After the National Automobile Dealers Assn. chairman delivers a speech on indirect financing, a conference attendee asks a direct question about something else.
The program billing says National Automobile Dealers Assn. Chairman David Westcott “will offer a spirited defense of the indirect financing model.” He does that, then opens the floor to questions.
First question from an attendee of the F&I Conference and Expo in Las Vegas: “Why is Hillary Clinton speaking at theconvention?”
Well, so much for the pressing issue that a relatively new government agency might muscle banks to end the practice of letting dealers tack on a percentage point or two to auto-loan rates. Called dealer reserve, it is the centerpiece of indirect financing whereby dealers as middlemen facilitate car-buying credit, as they do 80% of the time.
A lot of people beefed a couple of months ago whenannounced Clinton will deliver a keynote speech at the trade group’s annual convention in January. Obviously, some still are stewing.
Clinton is a former First Lady and immediate past Secretary of State. She also is an unofficial Democratic candidate for the 2016 Presidential election. The latter is what has some critics continually asking why NADA, with a largely Republican membership, would tap her as a convention speaker.
Westcott, a Southern gentleman from North Carolina, begins to answer the question by noting past NADA keynoters have included public figures such as Bill Clinton, both George Bushs and former Secretary of State Condoleezza Rice.
The questioner at the floor mike interrupts the NADA chairman’s answer. “This speaker is running for president,” he says of Hillary Clinton, who actually hasn’t said she is running but is doing a lot of stretching exercises. “It sounds like you are endorsing her.”
“This is a top-level speaker,” Westcott says before giving up and going on to other questions. Those deal more with the topic of his conference speech about why the indirect-financing model is great for everybody: the market, customers and dealers; so what’s the government’s problem?
“The financing model has worked for a century but now it is being threatened,” he says, referring to the Consumer Finance Protection Bureau’s disdain of dealer reserve.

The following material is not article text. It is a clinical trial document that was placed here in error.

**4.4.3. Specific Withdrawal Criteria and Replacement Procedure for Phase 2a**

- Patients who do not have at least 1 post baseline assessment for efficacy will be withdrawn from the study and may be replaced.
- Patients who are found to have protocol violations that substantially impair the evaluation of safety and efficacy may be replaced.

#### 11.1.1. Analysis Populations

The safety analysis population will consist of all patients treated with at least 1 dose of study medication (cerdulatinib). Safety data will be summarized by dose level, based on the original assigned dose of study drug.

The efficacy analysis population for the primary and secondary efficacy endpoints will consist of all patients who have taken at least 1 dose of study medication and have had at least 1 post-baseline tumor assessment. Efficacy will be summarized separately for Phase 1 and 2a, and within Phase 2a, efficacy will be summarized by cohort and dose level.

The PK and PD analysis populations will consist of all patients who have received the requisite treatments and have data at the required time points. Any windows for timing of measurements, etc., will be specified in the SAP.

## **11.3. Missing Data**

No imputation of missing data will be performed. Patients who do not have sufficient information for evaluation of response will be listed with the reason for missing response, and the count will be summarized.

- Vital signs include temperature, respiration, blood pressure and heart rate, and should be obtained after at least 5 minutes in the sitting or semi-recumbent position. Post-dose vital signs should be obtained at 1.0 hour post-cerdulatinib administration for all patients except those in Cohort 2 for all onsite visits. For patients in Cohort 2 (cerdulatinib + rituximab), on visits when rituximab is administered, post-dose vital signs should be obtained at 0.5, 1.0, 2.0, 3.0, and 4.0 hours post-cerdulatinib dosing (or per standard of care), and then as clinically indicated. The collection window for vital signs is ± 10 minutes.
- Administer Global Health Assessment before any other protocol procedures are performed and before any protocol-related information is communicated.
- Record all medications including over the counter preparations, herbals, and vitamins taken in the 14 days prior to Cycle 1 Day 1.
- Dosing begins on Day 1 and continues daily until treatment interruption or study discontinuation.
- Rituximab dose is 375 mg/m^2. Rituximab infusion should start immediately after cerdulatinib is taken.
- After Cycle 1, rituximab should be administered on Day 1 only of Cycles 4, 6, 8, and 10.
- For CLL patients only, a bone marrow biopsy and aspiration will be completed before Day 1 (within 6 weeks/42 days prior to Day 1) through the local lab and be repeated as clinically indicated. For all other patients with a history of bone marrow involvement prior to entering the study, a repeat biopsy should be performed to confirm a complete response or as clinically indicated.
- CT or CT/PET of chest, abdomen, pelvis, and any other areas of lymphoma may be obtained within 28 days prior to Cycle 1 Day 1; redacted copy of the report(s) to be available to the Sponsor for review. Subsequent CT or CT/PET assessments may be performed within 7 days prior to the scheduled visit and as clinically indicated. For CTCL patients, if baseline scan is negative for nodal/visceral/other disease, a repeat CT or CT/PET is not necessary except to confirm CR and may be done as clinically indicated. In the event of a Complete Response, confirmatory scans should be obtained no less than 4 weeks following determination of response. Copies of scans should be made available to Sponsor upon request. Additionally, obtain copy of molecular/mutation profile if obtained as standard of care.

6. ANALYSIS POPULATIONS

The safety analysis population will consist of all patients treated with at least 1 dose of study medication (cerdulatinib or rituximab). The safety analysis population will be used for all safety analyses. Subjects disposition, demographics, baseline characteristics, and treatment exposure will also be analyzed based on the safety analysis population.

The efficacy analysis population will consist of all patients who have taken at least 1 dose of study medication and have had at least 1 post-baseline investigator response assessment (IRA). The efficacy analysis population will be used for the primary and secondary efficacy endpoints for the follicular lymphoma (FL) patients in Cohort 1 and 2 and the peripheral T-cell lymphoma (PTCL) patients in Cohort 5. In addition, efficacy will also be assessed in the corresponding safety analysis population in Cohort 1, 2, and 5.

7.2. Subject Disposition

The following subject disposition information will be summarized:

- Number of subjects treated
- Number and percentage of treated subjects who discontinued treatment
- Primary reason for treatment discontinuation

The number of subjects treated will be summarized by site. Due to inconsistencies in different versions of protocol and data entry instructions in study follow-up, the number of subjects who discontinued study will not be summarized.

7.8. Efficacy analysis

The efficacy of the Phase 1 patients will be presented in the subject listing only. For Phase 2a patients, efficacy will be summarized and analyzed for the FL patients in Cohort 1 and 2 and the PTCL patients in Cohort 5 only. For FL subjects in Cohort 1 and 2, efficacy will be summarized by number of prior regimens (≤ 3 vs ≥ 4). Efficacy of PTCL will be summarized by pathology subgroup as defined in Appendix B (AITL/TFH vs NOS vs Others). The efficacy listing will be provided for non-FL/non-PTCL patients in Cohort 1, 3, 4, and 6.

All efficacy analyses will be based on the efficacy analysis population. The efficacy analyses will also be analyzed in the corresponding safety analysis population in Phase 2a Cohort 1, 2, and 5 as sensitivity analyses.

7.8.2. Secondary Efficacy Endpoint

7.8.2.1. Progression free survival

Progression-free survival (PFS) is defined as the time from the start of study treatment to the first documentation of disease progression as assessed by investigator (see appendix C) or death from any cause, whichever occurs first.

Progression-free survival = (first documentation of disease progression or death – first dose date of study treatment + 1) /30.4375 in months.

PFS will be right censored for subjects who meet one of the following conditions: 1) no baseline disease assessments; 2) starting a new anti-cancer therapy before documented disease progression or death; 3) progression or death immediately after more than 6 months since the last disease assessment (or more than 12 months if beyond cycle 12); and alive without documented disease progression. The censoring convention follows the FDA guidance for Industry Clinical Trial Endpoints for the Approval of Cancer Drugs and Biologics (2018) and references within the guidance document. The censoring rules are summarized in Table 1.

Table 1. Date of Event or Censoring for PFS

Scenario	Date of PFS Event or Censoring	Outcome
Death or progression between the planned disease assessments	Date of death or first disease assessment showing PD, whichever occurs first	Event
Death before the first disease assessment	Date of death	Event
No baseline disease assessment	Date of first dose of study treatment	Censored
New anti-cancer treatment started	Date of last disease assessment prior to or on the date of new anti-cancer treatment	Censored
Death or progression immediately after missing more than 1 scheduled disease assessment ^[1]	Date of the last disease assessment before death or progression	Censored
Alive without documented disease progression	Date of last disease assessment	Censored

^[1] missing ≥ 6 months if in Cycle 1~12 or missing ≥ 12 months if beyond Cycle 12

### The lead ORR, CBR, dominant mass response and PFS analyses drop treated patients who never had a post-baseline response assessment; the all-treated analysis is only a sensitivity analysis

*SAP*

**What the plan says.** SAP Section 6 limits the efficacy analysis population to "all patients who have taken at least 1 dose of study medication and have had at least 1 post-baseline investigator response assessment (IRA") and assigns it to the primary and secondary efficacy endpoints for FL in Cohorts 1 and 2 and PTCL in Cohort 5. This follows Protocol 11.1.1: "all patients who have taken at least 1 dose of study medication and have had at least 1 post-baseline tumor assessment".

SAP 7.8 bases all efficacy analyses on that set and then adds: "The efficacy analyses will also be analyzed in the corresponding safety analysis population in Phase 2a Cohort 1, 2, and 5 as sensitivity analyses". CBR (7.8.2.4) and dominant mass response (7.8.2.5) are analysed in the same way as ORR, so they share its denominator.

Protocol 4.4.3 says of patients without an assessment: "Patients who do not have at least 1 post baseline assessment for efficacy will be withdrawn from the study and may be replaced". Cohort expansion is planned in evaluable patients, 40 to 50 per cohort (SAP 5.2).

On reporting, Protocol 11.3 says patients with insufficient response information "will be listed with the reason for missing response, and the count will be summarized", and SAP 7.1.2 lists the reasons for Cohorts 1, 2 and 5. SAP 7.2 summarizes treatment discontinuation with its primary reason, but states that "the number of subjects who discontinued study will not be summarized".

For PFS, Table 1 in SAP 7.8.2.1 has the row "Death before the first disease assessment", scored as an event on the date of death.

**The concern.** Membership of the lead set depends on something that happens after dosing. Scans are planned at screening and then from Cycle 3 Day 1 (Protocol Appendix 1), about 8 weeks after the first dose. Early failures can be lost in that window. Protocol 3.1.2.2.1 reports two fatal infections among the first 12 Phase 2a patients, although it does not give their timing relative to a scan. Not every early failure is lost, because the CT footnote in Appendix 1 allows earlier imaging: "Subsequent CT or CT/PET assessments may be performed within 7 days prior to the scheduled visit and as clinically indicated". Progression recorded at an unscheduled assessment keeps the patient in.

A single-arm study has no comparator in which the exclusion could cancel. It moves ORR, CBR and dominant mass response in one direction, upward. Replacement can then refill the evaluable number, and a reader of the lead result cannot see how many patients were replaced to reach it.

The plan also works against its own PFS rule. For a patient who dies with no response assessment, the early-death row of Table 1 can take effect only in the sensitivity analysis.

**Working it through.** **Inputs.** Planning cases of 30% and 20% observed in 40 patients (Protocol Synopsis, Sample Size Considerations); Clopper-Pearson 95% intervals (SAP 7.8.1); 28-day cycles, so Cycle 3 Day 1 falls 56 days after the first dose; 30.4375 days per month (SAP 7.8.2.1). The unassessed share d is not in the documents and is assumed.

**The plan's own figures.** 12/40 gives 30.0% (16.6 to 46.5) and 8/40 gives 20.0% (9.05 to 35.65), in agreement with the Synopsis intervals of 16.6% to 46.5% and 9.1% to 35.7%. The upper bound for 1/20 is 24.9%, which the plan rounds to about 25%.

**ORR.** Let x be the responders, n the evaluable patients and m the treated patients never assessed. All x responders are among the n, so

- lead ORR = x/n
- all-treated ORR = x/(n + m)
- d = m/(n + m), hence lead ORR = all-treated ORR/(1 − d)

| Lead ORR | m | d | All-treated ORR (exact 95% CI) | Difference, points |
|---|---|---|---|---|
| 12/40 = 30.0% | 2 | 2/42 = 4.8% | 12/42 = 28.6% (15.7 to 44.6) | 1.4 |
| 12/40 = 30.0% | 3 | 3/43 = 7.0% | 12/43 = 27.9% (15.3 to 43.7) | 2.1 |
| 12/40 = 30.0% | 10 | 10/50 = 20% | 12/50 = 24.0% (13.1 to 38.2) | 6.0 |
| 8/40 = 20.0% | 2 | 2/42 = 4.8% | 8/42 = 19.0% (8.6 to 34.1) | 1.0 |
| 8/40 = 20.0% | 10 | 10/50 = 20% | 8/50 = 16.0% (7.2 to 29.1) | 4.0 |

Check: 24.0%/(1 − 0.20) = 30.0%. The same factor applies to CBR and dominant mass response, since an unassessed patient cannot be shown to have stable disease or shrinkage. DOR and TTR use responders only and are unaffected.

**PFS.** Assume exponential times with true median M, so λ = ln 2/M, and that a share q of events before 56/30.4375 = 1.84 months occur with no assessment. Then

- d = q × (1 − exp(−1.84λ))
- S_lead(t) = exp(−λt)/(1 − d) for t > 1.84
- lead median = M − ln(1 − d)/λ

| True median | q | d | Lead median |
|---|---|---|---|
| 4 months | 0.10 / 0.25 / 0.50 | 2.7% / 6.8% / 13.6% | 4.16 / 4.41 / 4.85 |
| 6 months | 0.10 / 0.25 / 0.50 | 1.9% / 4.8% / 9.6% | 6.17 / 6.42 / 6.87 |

The CFPB indicates the practice possibly contributes to disparate impact, or alleged unintended patterns of discrimination. The bureau prefers flat fees as a way to pay dealers for helping customers get loans from third-party lenders.
Maybe it is my junior high school debating club experience, but I could argue both sides of the issue.
In defense of dealer reserve, the average add-on is less than 1%. It is a fallacy to assume a car buyer would get a lesser loan rate with dealer reserve out of the picture.
Lenders offer dealers wholesale rates. In turn, dealers offer customers retail rates. The wholesale rate is not available to consumers, any more than someone can drive into a BP service station and request the wholesale rate for gasoline.
In defense of flat fees, they could solve a lot of problems, simplify things and eliminate dealer defensiveness.
At last year’s F&I Conference and Expo, Tyler Corder, CEO of the Findlay Automotive Group dealership chain, said he thought flat fees were coming and dealers could live with them.
But Westcott says, “Having the government push everyone to this model isn’t a good idea.” He may be right about that.
He also says, “Some people don’t understand dealer-assisted financing.” He’s definitely right about that. Some consumer advocates have portrayed the dealer-reserve system as akin to street muggings.
After Westcott’s speech entitled, “Preserving the Benefits of the Indirect Financing Model,” attendees talk about the pros and cons of it and also wonder why the heck the government is stepping into it. They also talk about the guy with the Hillary Clinton question.
“I didn’t think the question necessarily was rude, however it was asked rudely,” says one attendee.
Another says: “Yeah, but he’s right. She is running for president.”